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Ground-breaking natural flood risk management scheme in Leeds completed

  • Ground-breaking natural flood risk management scheme in Leeds completed
    A balancing pond. Credit:

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An innovative Natural Flood Management project based at the Brownlee Triathlon Centre in Leeds has been completed. The first of its kind in the country, it forms part of a catchment wide approach to installing NFM measures to reduce flood risk in the area and make it more resilient to the impacts of climate change.

The project has been delivered through a collaboration between the Environment Agency, Leeds City Council and the University of Leeds.

A range of NFM measures have been used to reduce flood risk by slowing the flow of water during periods of heavy rain, increasing resilience to the 1,048 homes, 474 businesses and key infrastructure that will be better protected by the scheme, as well as other communities along the River Aire.

Bodington fields, where the triathlon centre is situated, now offers a ‘living lab’ for teaching and researching at the University of Leeds and is a centre of excellence for natural flood management measures.

Adrian Gill, Area Flood Risk Manager at the Environment Agency, said:

"It’s great to see the finished product of the Natural Flood Management Programme at the Brownlee Triathlon Centre, an important component of the Leeds Flood Alleviation Scheme.

"As the country faces a national and global climate emergency, restoring our natural environment will also help us reach net zero emissions in the future."

Not only do natural flood management techniques help make Leeds more resilient to climate change and capture tonnes of carbon from the atmosphere, but they also enhance biodiversity and provide wider benefits for local wildlife.

We’re excited for visitors to see the work that has taken place at this new centre of excellence, and to learn more about how different natural solutions can be used to help reduce the risk of flooding along the River Aire.

Councillor Helen Hayden, Leeds City Council’s Executive Member for Infrastructure and Climate, said:

Many of us remember the devastating flooding on Boxing Day 2015, when the River Aire burst its banks and caused damage throughout Leeds. Flooding as recently as this February also serves as a stark reminder of why the Leeds Flood Alleviation Scheme Phase 2 is so vital to those who live and work in the area, now and in the future. The engineering works stretching from Leeds Train Station to Apperley Bridge are key to the resilience of the city, but just as integral is the catchment wide Natural Flood Management Programme.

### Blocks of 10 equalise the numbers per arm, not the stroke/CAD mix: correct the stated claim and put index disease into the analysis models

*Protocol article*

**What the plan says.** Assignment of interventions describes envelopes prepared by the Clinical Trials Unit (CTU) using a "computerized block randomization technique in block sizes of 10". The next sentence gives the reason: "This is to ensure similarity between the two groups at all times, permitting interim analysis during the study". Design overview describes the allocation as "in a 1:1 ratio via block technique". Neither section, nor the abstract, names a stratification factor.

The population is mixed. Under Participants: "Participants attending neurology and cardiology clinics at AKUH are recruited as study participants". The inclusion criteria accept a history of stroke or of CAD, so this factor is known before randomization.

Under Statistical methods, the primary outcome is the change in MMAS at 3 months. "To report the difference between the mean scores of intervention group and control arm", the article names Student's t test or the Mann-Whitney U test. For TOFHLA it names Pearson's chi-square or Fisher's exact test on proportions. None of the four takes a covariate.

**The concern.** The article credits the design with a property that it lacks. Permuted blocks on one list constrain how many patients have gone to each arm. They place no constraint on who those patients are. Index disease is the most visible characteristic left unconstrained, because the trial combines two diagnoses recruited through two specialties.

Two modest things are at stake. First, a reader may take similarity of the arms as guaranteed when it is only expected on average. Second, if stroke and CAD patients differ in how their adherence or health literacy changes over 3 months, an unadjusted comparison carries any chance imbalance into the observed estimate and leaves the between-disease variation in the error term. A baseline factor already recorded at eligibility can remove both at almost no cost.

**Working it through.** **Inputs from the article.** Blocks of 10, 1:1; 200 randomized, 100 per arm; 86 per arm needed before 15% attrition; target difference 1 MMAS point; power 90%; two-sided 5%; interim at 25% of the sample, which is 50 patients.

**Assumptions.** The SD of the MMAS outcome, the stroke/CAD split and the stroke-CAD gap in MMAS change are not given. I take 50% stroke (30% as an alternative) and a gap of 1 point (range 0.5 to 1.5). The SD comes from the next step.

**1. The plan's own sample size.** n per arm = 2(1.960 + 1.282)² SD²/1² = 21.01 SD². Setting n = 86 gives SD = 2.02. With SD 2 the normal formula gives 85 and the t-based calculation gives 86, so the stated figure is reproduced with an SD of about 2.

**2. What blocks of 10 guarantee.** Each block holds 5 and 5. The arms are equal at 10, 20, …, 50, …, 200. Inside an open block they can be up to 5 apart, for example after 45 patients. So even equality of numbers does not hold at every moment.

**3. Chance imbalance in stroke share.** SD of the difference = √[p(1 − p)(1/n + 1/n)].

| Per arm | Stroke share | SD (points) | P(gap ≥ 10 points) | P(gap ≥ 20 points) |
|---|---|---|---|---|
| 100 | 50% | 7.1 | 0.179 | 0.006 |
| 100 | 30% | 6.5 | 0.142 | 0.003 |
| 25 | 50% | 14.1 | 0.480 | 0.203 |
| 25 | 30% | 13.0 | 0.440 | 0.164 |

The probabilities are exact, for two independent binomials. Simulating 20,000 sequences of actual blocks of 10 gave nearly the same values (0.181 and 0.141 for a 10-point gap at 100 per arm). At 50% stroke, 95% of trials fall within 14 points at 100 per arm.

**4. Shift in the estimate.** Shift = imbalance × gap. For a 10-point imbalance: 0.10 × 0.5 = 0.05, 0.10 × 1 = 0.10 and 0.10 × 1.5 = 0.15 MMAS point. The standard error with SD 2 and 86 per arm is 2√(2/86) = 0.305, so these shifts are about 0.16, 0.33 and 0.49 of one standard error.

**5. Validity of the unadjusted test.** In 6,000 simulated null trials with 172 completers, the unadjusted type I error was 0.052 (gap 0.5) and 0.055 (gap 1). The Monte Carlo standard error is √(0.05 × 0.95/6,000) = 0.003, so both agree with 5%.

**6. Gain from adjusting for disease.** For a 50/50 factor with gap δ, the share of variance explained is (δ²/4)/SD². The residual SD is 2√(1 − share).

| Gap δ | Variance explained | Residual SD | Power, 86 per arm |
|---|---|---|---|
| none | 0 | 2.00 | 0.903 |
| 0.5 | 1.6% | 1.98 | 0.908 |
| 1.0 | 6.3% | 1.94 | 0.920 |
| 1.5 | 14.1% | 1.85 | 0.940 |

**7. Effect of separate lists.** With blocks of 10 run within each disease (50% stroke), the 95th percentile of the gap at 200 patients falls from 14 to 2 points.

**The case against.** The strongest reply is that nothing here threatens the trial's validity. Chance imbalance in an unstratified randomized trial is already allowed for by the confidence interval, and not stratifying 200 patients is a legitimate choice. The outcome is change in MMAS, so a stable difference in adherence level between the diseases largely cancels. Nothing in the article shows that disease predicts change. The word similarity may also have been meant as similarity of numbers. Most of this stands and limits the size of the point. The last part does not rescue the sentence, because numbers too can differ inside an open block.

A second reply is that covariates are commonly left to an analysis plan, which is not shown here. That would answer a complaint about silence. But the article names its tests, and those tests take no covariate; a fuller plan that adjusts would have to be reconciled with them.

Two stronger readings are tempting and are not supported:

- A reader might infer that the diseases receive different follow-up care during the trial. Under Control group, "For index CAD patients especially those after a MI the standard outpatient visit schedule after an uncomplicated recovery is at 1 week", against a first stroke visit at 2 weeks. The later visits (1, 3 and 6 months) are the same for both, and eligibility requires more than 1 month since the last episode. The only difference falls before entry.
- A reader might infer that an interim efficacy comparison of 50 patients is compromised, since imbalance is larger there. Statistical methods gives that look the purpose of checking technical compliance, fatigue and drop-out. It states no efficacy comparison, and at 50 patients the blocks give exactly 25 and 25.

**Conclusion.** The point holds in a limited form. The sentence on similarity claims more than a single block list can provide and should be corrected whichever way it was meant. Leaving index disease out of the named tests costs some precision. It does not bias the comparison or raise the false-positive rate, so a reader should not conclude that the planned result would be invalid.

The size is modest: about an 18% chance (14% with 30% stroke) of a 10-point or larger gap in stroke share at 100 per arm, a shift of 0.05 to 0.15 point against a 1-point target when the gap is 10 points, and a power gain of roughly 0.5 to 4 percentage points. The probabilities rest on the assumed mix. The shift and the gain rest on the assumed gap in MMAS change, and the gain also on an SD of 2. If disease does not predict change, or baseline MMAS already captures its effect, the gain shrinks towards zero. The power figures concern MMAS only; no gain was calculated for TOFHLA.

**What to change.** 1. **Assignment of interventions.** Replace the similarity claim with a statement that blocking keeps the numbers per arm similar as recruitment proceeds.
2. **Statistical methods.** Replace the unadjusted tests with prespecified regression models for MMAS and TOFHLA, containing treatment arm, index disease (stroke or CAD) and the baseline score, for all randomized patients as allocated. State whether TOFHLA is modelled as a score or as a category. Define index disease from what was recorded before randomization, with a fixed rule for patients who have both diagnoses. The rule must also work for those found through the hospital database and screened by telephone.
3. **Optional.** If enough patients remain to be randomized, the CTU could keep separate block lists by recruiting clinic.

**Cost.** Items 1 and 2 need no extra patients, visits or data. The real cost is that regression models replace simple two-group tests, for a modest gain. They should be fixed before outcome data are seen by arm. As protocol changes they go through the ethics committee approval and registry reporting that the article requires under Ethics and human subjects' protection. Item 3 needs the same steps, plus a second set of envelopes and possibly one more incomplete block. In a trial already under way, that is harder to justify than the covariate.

Leaky wood debris dams and gabion walls

We all need to play our part in combating the climate emergency and the innovative NFM techniques trialled here will allow us to develop the gold standard of NFM and encourage wider use on both Leeds FAS2 and wider projects. The works will capture carbon, help us to reach our goals to combat the climate emergency, and create and preserve areas for wellbeing for our citizens and habitat for our wildlife.

Michael Howroyd, Sustainability Projects Officer at the University of Leeds, added:

"The site at Bodington Fields will be invaluable to academics and students, providing hands on research opportunities and data, whilst also providing benefits for local residents, biodiversity and climate.

"The project is a fantastic example of how collaboration across stakeholders can make use of University land as a living lab for world class research and teaching, which will have an impact across the wider city region and beyond."

Woodland and tree planting make up a proportion of the NFM measures used, including the planting of 5,000 trees. The trees help to not only to act as a shield to stop and slow rainfall before it reaches the ground, but they also increase carbon capture and storage capacity and provide valuable habitats for local wildlife.

Among the other features installed are leaky wood dams and a balancing pond, which hold flood water during high rainfall to reduce the risk of flooding. Wetland scrapes and cross-track drains have also been created to store water away from more vulnerable areas, such as local drainage systems, that may otherwise overflow and cause flood damage.

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